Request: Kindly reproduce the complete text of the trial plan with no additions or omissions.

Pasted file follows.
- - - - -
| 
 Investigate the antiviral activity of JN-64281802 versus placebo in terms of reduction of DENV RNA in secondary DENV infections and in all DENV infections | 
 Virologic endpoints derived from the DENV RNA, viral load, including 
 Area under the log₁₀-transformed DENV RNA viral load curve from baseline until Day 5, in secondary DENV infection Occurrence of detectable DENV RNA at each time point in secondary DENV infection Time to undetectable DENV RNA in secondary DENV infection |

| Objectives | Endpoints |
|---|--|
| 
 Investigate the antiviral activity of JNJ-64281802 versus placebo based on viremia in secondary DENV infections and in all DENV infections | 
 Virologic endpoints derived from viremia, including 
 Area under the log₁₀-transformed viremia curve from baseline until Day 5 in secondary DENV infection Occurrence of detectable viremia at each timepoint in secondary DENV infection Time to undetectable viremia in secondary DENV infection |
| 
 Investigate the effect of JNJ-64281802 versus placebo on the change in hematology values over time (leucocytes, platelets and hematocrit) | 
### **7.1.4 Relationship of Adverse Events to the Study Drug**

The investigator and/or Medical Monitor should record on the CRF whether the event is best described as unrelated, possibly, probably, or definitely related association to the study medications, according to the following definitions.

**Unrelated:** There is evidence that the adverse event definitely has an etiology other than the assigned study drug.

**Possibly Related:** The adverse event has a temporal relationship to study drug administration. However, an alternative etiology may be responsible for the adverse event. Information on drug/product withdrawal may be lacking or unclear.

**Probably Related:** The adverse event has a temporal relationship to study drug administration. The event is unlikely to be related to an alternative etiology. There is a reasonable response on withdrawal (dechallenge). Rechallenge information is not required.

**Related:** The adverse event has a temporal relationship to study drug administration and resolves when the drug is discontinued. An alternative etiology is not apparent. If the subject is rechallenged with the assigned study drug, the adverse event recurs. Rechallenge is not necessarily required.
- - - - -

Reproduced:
| 
 Investigate the antiviral activity of JN-64281802 versus placebo in terms of reduction of DENV RNA in secondary DENV infections and in all DENV infections | 
 Virologic endpoints derived from the DENV RNA, viral load, including 
 Area under the log₁₀-transformed DENV RNA viral load curve from baseline until Day 5, in secondary DENV infection Occurrence of detectable DENV RNA at each time point in secondary DENV infection Time to undetectable DENV RNA in secondary DENV infection |

| Objectives | Endpoints |
|---|--|
| 
 Investigate the antiviral activity of JNJ-64281802 versus placebo based on viremia in secondary DENV infections and in all DENV infections | 
 Virologic endpoints derived from viremia, including 
 Area under the log₁₀-transformed viremia curve from baseline until Day 5 in secondary DENV infection Occurrence of detectable viremia at each timepoint in secondary DENV infection Time to undetectable viremia in secondary DENV infection |
| 
 Investigate the effect of JNJ-64281802 versus placebo on the change in hematology values over time (leucocytes, platelets and hematocrit) | 
### **7.1.4 Relationship of Adverse Events to the Study Drug**

The investigator and/or Medical Monitor should record on the CRF whether the event is best described as unrelated, possibly, probably, or definitely related association to the study medications, according to the following definitions.

**Unrelated:** There is evidence that the adverse event definitely has an etiology other than the assigned study drug.

**Possibly Related:** The adverse event has a temporal relationship to study drug administration. However, an alternative etiology may be responsible for the adverse event. Information on drug/product withdrawal may be lacking or unclear.

**Probably Related:** The adverse event has a temporal relationship to study drug administration. The event is unlikely to be related to an alternative etiology. There is a reasonable response on withdrawal (dechallenge). Rechallenge information is not required.

**Related:** The adverse event has a temporal relationship to study drug administration and resolves when the drug is discontinued. An alternative etiology is not apparent. If the subject is rechallenged with the assigned study drug, the adverse event recurs. Rechallenge is not necessarily required.